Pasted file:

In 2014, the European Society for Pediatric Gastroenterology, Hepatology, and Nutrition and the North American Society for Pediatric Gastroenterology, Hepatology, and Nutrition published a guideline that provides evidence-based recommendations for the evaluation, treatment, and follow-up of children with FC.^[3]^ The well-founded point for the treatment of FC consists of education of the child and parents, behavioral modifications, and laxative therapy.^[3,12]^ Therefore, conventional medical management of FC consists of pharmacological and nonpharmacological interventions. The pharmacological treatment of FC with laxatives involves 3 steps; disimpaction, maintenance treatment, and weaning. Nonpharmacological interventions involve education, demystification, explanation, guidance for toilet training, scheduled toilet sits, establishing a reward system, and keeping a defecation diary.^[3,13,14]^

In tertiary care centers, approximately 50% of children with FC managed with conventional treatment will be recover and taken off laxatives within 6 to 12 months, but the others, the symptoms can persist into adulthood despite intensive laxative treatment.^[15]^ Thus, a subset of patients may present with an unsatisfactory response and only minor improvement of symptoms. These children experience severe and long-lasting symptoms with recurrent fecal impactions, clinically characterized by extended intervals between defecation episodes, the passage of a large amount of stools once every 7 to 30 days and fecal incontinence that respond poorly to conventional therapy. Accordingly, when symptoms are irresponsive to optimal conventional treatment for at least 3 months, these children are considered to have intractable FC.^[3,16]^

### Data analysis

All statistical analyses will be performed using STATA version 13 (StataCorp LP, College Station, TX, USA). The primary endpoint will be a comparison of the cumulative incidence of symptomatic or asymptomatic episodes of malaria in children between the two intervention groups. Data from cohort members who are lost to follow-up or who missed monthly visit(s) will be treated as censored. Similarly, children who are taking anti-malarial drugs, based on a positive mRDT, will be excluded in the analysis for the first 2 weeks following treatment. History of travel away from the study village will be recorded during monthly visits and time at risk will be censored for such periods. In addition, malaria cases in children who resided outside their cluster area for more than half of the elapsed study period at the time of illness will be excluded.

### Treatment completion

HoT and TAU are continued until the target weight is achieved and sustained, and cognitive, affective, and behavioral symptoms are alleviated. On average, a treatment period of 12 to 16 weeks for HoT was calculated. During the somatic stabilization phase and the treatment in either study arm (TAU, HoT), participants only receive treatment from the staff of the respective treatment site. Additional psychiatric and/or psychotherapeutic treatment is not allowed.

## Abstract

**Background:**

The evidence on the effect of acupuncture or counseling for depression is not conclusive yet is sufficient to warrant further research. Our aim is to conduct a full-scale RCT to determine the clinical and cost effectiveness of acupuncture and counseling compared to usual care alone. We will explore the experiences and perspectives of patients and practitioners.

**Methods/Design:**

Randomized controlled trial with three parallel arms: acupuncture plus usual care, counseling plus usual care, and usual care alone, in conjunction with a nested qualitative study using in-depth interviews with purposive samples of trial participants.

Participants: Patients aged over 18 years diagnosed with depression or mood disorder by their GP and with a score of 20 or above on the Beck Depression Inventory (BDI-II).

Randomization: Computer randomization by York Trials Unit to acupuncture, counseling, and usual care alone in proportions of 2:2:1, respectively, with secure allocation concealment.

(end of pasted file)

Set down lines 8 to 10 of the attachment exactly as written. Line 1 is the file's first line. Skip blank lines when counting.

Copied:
**Background:**

The evidence on the effect of acupuncture or counseling for depression is not conclusive yet is sufficient to warrant further research. Our aim is to conduct a full-scale RCT to determine the clinical and cost effectiveness of acupuncture and counseling compared to usual care alone. We will explore the experiences and perspectives of patients and practitioners.

**Methods/Design:**